Know-It-Alls Not Wanted
O’Mahony’s transition illustrates how different the job market is for tech firms. Job seekers need to develop a very different personal “elevator pitch” from the kind that would be used for seeking a position in traditional finance. Traditional finance would be attracted to an Ivy League background, big bank pedigree, published papers, multiple advanced degrees, and proof of considerable expertise shown by promotions or comments that revealed deep knowledge.
Fintech wants none of this. Tech firms in general and fintech startups in particular value collaborative workers, innovative problem solvers, and proof of being able to iterate and shift gears quickly. Even learning the meaning of “iterate” is key to being successful in fintech; software is often built in stages, with new features added in response to customer desires. This process of iterating permeates all business processes in technology companies. Fintech companies like to hire people from traditional finance who bring experience with markets and customers, but they find that the know-it-all attitude of experts inhibits growth.
Inventing a job search strategy for sector transition might start with a list of recruiters specializing in fintech. Job titles and descriptions won’t be familiar, so a résumé rewrite is next on the list. Also, smaller companies looking for talent might not be able to afford recruiters. But there are other resources, such as AngelList, websites for fintech venture capital firms, or accelerator job posts for portfolio companies. The search in these sources is usually free for candidates. Networking in fintech is different from networking in finance. Many participants at conferences and meetings are young companies, and showing up to pitch means discussing disruptive technologies. There are dozens of opportunities in every major city around the world. In fintech hubs, it’s possible to attend several events each day.
Key Traits for Success
In a World Economic Forum article, former Medtronic CEO and current Harvard professor Bill George points to Jack Ma as an example of the kind of skills needed for global leaders. Jack Ma founded Alibaba in 1995 when he finally graduated from university after many failed attempts to enter higher education. No company would hire him. Starting from nothing in its first year, Alibaba grew to revenues of $23 billion in 2017.
Bill George has coined the term “global intelligence,” or GQ, to describe leaders like Ma. To excel on the world stage, George identifies seven elements that support global business growth: adaptability, awareness, curiosity, empathy, alignment, collaboration, and integration. These traits match the new soft skills that Putnam and O’Mahony found so vital in their career moves to fintech.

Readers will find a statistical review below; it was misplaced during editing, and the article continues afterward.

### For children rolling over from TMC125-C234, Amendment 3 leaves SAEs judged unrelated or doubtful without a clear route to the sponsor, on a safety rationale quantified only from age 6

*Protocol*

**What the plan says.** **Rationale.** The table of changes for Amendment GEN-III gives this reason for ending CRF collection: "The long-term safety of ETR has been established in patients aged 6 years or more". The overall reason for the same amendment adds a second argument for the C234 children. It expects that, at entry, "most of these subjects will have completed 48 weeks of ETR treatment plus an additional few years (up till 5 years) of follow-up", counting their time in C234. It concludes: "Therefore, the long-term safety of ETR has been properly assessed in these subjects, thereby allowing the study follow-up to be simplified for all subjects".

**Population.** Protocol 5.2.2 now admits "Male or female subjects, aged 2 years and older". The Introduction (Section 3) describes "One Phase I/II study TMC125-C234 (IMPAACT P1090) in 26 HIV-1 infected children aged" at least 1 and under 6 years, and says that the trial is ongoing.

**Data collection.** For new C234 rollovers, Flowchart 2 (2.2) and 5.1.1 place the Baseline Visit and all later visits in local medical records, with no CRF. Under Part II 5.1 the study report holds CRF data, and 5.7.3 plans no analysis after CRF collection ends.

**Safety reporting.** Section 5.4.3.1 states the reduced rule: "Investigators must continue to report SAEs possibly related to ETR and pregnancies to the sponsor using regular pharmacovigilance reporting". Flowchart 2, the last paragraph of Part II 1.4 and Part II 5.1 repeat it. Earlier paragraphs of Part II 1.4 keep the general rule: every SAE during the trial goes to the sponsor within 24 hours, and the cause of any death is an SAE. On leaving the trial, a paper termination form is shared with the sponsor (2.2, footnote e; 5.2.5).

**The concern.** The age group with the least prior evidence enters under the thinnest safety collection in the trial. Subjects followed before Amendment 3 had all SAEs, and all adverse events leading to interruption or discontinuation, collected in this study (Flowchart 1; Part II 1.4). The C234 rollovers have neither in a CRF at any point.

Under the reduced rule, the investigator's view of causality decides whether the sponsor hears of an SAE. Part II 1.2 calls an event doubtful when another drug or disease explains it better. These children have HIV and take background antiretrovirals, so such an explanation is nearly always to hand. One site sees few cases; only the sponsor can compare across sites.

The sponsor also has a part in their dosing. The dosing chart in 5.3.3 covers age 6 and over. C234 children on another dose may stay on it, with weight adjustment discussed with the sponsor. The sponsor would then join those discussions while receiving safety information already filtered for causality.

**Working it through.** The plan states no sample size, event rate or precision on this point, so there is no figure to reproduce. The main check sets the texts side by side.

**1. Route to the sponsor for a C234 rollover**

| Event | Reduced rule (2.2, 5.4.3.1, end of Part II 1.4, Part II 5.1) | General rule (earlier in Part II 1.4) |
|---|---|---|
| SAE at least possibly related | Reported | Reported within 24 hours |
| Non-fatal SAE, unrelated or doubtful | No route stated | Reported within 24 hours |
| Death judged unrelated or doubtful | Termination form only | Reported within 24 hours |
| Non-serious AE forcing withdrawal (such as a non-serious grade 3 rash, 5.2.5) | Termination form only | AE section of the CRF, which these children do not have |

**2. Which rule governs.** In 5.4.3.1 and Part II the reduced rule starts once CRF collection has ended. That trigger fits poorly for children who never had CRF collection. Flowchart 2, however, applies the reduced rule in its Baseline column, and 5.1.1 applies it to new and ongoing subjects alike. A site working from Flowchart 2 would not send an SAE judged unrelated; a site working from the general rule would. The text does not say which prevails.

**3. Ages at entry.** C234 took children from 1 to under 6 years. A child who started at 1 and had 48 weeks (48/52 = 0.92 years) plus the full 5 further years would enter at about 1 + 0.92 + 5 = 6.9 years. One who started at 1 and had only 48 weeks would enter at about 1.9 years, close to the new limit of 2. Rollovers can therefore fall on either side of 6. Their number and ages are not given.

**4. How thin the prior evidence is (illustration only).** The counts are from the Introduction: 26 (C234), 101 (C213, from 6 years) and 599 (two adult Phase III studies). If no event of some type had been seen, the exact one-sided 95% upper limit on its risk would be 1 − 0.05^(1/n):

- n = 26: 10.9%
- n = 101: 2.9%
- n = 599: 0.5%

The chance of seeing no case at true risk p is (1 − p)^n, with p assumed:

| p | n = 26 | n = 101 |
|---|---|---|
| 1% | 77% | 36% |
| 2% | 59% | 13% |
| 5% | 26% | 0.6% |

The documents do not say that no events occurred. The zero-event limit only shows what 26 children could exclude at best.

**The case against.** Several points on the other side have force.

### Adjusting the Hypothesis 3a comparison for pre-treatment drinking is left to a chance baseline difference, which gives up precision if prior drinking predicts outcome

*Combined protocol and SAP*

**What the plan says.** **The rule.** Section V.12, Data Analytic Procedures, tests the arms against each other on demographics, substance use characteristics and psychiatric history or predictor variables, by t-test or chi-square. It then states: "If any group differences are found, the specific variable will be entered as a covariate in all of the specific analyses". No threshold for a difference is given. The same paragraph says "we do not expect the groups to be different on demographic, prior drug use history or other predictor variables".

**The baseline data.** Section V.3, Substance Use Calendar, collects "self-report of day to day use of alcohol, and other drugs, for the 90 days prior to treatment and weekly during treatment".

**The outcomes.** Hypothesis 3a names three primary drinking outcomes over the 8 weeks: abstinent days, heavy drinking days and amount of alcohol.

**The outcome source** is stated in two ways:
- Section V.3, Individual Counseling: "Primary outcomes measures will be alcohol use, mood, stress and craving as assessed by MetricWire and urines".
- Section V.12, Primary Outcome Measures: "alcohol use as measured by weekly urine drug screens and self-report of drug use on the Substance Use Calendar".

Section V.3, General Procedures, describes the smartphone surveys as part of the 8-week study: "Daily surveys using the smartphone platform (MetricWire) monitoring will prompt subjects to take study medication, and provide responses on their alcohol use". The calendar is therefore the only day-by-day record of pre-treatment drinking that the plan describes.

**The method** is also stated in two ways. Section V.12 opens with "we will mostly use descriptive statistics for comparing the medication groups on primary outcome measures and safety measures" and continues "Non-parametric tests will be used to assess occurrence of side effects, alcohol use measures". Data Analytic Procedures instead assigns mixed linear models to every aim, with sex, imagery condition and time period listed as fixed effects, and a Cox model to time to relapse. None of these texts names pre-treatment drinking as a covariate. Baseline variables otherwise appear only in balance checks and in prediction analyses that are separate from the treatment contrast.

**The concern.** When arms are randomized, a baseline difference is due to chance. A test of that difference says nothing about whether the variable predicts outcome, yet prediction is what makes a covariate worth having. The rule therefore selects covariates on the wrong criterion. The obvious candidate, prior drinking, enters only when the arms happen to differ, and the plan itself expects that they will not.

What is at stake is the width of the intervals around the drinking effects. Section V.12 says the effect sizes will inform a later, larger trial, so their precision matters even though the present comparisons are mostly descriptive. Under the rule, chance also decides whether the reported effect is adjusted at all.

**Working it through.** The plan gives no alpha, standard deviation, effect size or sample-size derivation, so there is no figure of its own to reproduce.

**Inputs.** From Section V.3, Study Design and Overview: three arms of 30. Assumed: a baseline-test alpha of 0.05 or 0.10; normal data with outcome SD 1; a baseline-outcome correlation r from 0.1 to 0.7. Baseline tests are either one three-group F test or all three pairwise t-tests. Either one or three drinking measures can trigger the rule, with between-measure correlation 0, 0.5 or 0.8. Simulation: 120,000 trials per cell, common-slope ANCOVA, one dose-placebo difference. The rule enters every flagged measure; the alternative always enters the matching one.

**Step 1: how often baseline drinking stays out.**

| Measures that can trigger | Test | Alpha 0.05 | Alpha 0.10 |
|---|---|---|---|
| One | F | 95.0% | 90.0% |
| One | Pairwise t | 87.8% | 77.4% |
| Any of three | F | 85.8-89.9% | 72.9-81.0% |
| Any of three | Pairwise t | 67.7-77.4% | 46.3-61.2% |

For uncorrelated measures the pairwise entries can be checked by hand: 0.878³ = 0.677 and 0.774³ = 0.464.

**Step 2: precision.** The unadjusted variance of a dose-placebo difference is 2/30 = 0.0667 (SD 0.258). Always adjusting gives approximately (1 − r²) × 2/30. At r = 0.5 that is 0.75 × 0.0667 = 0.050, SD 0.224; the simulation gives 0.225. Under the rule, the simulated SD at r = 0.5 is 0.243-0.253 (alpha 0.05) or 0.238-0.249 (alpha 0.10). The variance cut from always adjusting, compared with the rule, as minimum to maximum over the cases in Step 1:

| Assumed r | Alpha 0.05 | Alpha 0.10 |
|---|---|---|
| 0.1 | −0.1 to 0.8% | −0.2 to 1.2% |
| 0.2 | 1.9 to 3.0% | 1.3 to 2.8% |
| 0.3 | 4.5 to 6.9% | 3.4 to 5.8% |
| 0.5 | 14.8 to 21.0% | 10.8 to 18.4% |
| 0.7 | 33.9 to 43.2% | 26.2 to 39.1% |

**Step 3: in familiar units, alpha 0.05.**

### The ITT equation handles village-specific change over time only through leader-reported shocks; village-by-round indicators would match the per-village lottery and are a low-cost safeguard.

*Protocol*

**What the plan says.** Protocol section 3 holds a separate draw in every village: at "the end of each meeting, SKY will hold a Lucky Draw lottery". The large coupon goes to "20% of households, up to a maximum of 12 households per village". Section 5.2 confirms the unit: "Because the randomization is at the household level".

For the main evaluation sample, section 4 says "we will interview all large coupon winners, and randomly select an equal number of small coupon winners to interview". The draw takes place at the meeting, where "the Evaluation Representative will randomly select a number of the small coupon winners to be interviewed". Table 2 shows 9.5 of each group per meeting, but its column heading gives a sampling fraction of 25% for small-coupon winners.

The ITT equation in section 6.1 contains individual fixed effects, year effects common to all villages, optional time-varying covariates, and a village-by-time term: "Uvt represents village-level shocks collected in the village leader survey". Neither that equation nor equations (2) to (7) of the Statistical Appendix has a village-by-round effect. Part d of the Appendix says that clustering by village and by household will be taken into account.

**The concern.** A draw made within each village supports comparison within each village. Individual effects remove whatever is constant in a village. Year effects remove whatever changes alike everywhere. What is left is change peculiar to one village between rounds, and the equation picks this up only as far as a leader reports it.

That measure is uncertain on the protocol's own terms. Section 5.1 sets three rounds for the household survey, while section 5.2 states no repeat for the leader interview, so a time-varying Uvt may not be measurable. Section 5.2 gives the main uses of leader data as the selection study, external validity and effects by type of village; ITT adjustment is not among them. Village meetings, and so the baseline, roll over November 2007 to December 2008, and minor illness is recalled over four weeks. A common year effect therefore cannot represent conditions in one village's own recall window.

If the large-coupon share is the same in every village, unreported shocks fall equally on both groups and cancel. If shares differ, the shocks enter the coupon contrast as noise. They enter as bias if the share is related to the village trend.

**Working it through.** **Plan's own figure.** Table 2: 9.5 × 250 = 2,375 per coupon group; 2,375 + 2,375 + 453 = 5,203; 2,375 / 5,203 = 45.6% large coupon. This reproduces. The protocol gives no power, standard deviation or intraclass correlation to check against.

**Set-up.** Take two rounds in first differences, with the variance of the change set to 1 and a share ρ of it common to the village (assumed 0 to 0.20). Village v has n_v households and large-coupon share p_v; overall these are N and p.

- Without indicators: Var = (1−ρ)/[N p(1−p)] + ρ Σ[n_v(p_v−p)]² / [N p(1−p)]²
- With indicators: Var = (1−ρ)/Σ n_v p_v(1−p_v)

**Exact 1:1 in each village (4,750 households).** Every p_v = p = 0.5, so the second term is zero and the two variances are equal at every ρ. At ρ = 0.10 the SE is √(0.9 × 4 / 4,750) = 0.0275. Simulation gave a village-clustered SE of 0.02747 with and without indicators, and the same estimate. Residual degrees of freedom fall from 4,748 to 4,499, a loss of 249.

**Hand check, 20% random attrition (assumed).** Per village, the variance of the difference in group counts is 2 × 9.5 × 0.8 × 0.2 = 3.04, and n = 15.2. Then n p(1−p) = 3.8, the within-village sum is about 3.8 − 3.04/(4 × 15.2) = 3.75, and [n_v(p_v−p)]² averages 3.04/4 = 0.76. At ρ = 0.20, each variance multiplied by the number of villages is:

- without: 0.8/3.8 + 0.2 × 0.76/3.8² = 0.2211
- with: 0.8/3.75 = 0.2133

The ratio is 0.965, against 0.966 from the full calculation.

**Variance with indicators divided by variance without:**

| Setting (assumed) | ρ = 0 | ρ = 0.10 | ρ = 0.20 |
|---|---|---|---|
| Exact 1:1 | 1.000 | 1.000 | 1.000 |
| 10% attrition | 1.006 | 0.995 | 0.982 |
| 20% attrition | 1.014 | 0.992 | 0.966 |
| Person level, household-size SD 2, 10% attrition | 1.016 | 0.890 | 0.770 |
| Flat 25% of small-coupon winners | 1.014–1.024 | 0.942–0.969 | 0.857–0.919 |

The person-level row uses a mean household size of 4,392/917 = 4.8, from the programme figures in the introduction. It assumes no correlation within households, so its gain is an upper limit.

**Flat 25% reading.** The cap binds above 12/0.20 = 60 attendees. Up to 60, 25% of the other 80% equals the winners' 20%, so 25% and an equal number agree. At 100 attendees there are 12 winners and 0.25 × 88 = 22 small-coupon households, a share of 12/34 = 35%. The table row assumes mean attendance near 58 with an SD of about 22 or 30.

And as Ma’s story demonstrates, academic degrees don’t confer the “global intelligence” that leads to success in tech fields. With the speed of technological change, a single journey through higher education in most fields is no longer the complete preparation for work. The old path from undergrad to masters to PhD to working in some capacity as an expert in the field seems increasingly obsolete or at least inadequate. Demand for technical skills paired with financial knowledge is driving new forms of education, and demand for a flexible and global view of business is driving personal development.
That’s not to say education has no value. An investment professional can translate education in investments, modeling, and financial analysis to roles in fintech. But most who make the transition look to increase their value by adding some new technical skills. For example, Putnam developed marketing expertise and even learned to code so he could perform small tweaks to their software without bringing in the developer. Some founders are motivated to add skills to perform all the tasks required of them for their startup to succeed, and others working for fintech study new technical skills to know how to communicate with a technology team. Finance professionals moving to data science learn R and Python as a foundation to using machine learning, even if they don’t do the actual programming.
Daniel McAuley, CFA, manager of data science at Wealthfront, exemplifies the drive for continuing skill development for himself and for the people he hires. While earning his BA in international finance from Arizona State University, McCauley taught himself statistics and programming. Then he earned the CFA designation and finished an MBA program at Wharton. He has finished or is currently taking 20 additional courses on data science from various angles from online providers. And if you want to work for him, you’d better be doing the same. The deciding factor in many hires is whether the candidate is motivated to keep learning.
Other charterholders have seen the need for ongoing education as a business opportunity. Sri Krishnamurthy, CFA, experienced the problem firsthand. As he consulted with financial institutions on how to use MATLAB, he found himself training the permanent staff on how to use what he and his fellow consultants had built. Thus, Quant University, LLC, came into being. According to its website, this independent school offers “customized training courses and workshops for executives to enable them with the tools needed to handle data and implementation challenges when designing and developing quantitative solutions,” culminating in a certificate in fintech and analytics applications.
Because “fintech” is a catchall term, it includes a wide range of companies that demand diverse skills. Cryptocurrency and blockchain companies rely on understanding of new programming languages and unique hardware that overheats with rapidly expanding calls for capacity. Payment companies that facilitate cross-border banking demand the ability to organize multiple regulatory regimes and culture-specific user communication. Online lending companies demand an ability to use and trust data from social media accounts that translates into creditworthiness.
Some industry watchers predict that the demise of traditional finance roles is inevitable and the only certainty is how long it will take, with estimates ranging from 5 to 20 years. If this expectation is correct, there may be a first-mover advantage because those who move to fintech now will add valuable experience and expertise—before late movers choose to follow.
About the Author
Cynthia Harrington, CFA, is principal at Cynthia Harrington & Associates, a Los Angeles-based firm that provides executive coaching for investment professionals.